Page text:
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Can Coach Mike Babcock Find His Way Back In The NHL?

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Mike Babcock, former Detroit Red Wings coach

Would an NHL team consider hiring Mike Babcock as a coach?

That question popped up Thursday when Babcock resigned as head men’s hockey coach at the University of Saskatchewan.

Babcock, 59, has an impressive NHL resume. It includes 17 seasons as a head coach, a Stanley Cup championship (2008) and two Olympic gold medals as Canada’s coach (2010 and 2014). But he has been out of the NHL since the 2019-20 season when the Toronto Maple Leafs fired him after 23 games.

His reputation has also been beat up by accusations of player mistreatment in both Toronto and Detroit.

Since his dismissal in Toronto, Babcock’s name hasn’t circulated in coaching rumors as often as it should based on his track record. Ten teams changed head coaches this offseason and his name didn’t circulate much as a serious candidate.

The Maple Leafs are still paying Babcock from the eight-season contract he signed in 2015. He was only in his fifth season with Toronto when he was let go.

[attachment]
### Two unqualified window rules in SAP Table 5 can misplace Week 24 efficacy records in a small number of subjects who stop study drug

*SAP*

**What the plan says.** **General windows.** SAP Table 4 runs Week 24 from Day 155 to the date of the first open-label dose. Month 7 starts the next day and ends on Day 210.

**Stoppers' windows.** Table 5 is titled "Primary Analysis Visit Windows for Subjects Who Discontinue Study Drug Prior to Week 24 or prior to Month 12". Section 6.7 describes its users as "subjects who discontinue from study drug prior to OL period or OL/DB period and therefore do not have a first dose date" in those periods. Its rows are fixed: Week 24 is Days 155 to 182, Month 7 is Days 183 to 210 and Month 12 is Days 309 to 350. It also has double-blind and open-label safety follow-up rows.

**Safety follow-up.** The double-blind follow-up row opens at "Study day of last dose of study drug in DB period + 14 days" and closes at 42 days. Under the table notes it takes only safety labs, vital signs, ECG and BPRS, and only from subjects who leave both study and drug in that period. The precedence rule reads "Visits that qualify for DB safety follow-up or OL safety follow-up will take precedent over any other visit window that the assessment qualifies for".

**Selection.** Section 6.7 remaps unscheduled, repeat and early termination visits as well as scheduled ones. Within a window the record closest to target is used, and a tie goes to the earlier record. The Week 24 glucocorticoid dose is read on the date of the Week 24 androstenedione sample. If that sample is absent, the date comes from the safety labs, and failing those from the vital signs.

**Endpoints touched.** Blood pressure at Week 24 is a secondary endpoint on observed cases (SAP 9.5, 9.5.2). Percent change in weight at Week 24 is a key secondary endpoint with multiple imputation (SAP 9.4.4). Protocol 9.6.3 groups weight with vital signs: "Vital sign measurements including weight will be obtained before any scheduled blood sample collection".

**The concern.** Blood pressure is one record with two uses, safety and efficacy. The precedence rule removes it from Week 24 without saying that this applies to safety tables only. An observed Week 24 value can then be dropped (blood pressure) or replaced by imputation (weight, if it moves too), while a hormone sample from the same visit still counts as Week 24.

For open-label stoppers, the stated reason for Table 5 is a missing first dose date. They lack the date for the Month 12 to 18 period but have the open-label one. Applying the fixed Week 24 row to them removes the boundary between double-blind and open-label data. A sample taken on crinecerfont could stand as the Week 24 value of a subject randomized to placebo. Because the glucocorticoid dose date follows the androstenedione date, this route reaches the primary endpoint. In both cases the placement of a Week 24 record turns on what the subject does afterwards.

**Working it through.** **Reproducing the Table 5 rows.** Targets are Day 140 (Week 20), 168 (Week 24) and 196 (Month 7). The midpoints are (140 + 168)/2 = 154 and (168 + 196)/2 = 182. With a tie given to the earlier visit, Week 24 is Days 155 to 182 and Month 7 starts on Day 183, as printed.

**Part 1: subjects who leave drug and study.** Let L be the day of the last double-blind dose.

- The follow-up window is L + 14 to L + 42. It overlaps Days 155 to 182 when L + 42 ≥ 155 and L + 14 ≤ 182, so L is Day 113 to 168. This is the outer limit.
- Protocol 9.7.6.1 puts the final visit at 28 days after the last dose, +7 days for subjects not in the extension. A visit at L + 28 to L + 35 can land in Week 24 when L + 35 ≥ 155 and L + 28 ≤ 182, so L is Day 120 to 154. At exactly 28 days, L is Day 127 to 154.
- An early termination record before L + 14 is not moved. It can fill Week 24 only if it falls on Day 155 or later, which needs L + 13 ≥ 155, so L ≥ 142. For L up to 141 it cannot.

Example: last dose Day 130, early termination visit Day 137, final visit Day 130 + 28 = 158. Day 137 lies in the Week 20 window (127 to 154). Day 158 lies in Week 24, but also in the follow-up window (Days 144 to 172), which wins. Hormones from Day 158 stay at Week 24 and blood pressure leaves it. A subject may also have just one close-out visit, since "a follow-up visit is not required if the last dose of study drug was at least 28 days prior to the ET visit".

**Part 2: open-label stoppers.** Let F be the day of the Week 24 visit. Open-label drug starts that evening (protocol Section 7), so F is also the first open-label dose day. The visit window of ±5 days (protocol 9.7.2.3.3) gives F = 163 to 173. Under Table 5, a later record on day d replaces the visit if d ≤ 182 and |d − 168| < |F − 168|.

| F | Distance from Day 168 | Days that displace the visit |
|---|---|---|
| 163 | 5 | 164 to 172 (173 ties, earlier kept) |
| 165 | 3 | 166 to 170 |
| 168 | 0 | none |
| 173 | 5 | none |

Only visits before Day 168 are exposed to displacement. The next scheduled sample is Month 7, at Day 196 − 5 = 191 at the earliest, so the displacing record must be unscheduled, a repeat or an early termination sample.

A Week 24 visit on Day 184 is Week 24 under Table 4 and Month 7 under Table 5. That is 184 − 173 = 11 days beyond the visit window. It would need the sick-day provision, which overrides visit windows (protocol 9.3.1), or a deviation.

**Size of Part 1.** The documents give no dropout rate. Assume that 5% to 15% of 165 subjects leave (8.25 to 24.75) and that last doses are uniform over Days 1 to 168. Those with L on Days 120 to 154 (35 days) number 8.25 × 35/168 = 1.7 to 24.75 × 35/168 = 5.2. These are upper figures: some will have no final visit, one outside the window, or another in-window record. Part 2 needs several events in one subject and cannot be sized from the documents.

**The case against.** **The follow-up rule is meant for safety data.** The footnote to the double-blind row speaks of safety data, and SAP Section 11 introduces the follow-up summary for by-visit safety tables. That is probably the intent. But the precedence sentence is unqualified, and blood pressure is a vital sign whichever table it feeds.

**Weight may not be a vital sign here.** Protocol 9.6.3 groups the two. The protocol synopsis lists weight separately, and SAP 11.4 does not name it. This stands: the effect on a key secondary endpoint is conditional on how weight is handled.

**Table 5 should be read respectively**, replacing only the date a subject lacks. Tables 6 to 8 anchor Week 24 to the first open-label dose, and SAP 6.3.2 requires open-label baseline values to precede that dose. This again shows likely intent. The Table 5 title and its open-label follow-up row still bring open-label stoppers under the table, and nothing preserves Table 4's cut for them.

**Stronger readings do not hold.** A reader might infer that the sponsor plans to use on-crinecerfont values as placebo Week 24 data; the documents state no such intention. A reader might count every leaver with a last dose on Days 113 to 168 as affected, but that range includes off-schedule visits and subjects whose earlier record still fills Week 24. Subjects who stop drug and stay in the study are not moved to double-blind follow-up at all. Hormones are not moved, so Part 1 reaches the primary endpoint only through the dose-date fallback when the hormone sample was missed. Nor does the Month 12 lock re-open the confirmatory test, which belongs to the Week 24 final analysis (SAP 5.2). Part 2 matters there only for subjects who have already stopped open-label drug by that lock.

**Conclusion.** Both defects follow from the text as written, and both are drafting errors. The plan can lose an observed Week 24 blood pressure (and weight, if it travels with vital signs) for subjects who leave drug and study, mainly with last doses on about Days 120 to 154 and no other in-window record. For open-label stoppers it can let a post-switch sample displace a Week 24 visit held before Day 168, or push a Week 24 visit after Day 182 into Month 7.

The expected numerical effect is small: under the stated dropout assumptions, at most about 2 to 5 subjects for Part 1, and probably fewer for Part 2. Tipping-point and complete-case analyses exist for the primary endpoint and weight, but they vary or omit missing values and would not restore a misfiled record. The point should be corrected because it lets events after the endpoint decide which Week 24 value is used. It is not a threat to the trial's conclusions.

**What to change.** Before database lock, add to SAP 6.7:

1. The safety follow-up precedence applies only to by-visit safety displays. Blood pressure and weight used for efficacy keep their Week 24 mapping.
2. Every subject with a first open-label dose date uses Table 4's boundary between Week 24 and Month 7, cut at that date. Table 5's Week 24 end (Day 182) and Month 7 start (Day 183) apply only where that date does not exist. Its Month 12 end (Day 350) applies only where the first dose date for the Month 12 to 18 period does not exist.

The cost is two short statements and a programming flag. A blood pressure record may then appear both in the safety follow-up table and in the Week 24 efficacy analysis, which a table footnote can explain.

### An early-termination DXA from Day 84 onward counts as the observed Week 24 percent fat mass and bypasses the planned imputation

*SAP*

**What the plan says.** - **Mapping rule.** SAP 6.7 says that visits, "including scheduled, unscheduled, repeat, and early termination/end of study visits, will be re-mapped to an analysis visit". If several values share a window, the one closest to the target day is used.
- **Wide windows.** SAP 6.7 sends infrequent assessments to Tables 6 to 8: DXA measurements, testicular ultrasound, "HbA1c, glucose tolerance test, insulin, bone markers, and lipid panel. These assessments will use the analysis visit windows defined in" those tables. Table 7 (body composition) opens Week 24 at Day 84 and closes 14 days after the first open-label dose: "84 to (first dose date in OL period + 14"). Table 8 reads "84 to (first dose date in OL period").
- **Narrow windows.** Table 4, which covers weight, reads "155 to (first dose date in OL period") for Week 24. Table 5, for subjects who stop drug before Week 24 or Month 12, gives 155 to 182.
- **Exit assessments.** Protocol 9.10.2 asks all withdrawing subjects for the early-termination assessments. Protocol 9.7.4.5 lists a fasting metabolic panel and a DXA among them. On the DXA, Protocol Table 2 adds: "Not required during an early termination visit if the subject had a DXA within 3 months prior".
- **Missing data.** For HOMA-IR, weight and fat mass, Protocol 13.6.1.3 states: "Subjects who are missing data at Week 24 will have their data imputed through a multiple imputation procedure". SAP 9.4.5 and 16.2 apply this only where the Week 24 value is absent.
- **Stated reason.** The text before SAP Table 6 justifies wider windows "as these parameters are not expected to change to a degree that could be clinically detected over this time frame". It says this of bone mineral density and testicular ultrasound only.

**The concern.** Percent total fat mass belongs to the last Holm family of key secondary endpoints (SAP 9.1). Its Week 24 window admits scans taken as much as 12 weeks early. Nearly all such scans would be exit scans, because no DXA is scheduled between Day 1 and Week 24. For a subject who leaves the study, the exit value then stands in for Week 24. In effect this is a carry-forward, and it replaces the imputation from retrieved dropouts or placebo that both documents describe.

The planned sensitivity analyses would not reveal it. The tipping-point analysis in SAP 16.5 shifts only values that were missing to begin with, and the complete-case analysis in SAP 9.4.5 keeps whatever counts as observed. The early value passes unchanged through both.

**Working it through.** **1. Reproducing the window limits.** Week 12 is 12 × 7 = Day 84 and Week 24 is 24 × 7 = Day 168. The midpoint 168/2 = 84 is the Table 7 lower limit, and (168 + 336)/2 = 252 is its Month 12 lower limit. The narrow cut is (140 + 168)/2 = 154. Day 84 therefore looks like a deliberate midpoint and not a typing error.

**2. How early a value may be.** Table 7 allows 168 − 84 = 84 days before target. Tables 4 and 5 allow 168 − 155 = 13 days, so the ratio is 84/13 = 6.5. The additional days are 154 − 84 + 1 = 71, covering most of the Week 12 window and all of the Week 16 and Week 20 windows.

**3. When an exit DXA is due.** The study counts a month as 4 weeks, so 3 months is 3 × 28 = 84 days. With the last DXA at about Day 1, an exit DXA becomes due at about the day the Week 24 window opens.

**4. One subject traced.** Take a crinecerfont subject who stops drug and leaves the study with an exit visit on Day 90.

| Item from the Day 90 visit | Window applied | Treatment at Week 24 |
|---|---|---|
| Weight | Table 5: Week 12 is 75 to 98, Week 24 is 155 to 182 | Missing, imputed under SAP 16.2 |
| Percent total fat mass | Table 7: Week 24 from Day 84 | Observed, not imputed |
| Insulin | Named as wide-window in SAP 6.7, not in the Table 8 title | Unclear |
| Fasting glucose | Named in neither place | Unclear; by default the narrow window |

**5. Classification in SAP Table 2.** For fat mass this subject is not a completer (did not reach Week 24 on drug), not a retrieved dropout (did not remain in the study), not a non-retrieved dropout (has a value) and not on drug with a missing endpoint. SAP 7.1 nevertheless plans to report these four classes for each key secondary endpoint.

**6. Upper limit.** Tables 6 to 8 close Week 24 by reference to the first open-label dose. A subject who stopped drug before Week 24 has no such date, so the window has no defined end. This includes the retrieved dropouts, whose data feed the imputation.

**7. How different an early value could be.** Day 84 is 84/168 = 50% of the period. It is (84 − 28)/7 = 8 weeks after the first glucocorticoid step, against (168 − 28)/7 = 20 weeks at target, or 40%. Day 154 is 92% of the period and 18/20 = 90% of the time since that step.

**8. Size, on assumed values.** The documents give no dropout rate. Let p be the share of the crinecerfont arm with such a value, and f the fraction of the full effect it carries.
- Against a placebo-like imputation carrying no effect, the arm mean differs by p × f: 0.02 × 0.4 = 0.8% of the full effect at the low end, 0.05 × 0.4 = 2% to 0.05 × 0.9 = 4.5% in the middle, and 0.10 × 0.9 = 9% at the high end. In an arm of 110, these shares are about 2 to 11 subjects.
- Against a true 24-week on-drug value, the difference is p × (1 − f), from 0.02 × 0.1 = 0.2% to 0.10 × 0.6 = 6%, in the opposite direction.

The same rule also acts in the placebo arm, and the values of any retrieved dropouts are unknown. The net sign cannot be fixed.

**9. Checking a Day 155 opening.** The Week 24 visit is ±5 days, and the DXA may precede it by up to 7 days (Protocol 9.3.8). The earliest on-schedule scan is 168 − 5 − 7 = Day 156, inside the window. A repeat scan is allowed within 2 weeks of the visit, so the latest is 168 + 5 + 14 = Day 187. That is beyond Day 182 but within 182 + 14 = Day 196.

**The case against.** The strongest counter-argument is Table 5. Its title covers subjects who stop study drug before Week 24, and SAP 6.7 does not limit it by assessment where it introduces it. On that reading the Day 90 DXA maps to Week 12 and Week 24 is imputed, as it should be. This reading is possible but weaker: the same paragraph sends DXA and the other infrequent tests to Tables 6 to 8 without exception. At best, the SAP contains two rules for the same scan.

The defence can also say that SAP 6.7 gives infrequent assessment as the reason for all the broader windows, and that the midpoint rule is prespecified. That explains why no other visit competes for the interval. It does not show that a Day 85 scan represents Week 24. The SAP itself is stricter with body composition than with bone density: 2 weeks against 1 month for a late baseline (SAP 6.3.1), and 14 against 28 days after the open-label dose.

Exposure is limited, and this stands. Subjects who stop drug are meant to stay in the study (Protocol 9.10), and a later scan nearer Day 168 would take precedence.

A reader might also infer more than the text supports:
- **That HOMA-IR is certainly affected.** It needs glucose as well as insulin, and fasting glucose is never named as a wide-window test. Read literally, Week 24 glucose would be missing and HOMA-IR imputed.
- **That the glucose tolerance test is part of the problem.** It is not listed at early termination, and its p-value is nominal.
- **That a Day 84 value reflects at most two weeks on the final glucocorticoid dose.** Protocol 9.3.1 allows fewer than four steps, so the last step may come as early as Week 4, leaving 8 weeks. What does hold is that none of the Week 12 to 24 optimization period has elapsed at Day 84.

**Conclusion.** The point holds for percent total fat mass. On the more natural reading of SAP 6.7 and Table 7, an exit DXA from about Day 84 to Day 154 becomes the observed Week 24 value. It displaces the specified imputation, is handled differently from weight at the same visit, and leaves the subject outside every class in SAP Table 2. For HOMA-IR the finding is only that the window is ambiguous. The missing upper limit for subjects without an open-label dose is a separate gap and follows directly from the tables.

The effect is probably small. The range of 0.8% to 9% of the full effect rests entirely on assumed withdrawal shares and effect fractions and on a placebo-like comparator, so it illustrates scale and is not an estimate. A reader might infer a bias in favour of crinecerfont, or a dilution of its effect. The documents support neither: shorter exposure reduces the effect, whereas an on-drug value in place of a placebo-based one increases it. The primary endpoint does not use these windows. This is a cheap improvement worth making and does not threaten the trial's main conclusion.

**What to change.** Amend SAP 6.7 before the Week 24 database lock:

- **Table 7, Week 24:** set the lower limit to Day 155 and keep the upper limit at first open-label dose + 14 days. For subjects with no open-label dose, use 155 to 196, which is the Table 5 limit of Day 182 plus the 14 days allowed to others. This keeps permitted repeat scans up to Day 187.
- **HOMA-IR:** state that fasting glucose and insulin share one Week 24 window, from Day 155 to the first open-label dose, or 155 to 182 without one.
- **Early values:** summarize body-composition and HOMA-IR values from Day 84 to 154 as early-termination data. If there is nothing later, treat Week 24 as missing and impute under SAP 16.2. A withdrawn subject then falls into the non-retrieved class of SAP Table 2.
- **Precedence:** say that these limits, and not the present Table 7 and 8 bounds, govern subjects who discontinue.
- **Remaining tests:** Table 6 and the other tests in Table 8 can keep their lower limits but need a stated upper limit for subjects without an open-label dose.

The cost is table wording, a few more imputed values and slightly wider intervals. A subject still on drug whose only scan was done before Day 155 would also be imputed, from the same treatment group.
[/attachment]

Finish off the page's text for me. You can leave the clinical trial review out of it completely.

Babcock didn’t accept pay to be a full-time coach at the University of Saskatchewan. The volunteer coach took the Huskies to a 14-9 record. Saskatchewan lost a three-game series to Calgary in the Canada West quarterfinals.

What’s next?

Babcock’s associate coach Brandin Cote is the new interim head coach in Saskatchewan. Babcock once coached Cote on the Spokane Chiefs of the Western Hockey League.

“I believe he will elevate the Huskies play and profile even further,” Babcock said. “I look forward to seeing him continue down the path of what promises to be an incredible career.”

Cote thanked Babcock for his “mentorship and commitment to the program over the past year.”

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Babcock hasn’t said what his future plans were when he stepped down. NHL head coaching jobs open up every season. But it is impossible to know what everyone in the NHL thinks about Babcock’s resume and reputation.

It is also unknown whether Babcock might be interested in a television job or management position or even employment outside of hockey. He also has enough money to retire. But the fact that Babcock took the Saskatchewan job suggests he still wants to be active.

As far as coaching jobs are concerned, Babcock faces a crowded field. Barry Trotz is expected to take an NHL job this season or in the next offseason. Former Arizona Coyotes coach Rick Tocchet still doesn’t have a job. The NHL is deep in qualified head coaching candidates, particularly some younger rising stars.

 

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